State and Props

Main 'state' object `initialStateObj', which sets initial conditions and contains all subsequent data and UI config info. Currently everything is considered 'state' but it may become sensible to follow the React approach and separate out local data as 'props' - things that don't really change or that can be locally derived from state. This might simplify the state object.

  • This object is sent to the Pug script as data to drive creation of the html. All variables referenced in the Pug script come from this object

  • Interaction control for the UI happens in 3 ways, all regulated by the Hyperapp framework. The 3 options are registered with Hyperapp, which controls execution of UI events and the link to application "State"

    • Actions

      • Functions that deal with instant things, like responding to button clicks or receiving http data § If the result of a button click requires time, avoid blocking everything up by waiting and use an Effect (as below)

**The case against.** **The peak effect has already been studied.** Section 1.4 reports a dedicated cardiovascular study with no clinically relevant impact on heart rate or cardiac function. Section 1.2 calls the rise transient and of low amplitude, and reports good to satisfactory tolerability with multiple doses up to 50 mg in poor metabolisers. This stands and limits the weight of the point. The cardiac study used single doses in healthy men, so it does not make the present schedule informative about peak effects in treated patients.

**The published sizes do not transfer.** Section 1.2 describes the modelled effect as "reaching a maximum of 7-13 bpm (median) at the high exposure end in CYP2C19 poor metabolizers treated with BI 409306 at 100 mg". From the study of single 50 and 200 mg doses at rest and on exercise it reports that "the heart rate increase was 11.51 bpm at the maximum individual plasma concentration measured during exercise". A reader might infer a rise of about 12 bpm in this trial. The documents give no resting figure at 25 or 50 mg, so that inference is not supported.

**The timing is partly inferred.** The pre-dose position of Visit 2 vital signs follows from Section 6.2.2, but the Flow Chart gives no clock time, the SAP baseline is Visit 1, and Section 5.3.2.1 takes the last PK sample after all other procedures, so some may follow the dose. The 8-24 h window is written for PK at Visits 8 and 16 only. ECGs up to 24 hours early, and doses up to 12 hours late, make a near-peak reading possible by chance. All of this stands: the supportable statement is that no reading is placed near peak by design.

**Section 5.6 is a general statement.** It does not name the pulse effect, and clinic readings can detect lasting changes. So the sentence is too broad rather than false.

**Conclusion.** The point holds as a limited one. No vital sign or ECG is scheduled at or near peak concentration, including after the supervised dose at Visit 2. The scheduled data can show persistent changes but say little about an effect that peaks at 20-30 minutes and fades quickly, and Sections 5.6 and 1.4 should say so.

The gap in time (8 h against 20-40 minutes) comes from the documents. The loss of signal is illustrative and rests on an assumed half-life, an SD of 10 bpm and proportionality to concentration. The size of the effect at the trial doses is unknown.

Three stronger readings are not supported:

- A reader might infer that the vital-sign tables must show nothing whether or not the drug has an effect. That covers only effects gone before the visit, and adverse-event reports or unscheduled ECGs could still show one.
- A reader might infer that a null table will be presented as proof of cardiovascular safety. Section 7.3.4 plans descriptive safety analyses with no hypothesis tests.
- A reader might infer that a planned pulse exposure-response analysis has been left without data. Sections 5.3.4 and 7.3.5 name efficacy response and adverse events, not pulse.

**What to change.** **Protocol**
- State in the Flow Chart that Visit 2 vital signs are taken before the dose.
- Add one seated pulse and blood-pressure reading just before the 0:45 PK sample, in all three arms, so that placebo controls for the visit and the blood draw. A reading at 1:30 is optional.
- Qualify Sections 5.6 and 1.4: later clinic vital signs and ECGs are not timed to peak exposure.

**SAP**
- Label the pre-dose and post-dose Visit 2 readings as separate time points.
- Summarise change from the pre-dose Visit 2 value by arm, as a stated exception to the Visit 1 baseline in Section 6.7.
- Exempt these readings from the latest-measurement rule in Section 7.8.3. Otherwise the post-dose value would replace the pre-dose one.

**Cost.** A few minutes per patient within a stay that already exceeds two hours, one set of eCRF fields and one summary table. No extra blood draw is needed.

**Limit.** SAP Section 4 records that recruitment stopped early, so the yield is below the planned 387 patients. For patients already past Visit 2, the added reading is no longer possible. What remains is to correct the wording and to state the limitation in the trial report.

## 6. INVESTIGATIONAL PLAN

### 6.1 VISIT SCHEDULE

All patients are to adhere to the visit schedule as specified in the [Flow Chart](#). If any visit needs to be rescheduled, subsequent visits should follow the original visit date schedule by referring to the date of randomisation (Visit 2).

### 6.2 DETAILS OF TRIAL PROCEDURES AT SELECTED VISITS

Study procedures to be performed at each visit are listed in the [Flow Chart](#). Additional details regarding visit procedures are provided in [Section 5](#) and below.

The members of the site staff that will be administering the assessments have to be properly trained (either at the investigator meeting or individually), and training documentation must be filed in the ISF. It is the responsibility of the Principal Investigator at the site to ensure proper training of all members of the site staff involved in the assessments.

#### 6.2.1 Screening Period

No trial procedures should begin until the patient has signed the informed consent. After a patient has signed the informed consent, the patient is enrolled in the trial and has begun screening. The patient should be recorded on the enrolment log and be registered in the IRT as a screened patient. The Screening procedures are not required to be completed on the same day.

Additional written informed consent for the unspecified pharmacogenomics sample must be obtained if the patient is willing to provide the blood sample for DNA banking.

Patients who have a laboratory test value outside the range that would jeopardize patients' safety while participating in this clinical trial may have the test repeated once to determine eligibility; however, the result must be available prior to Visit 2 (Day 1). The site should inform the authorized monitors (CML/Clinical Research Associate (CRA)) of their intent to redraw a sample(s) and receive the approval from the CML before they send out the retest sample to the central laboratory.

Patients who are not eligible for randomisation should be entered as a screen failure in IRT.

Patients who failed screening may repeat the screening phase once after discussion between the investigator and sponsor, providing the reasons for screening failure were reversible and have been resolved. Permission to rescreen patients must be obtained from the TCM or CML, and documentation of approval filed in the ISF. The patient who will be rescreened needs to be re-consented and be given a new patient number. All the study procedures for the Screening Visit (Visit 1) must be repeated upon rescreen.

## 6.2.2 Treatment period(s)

• Effects

      • These are functions which deal with slow things, like requesting data from elsewhere on the web or typically in case of Resource Planner sending or requesting data to the server API § An effect function will have an associated Action function (1 or more), which it can call when the effect completes - e.g. receive server data. The Action triggered can use the received data or display an error

    • Subscriptions

      • These manage event listeners, such as a PWA push and online status changes § Each subscription is also associated with its own Action function that is called when the specified event happens

  • State is a flexible concept which contains data used to define the UI and potentially store user inputs. The data can be numbers, text, functions (e.g. Actions) etc. The content of State is available to the UI, and changes to the UI affect State and vice versa.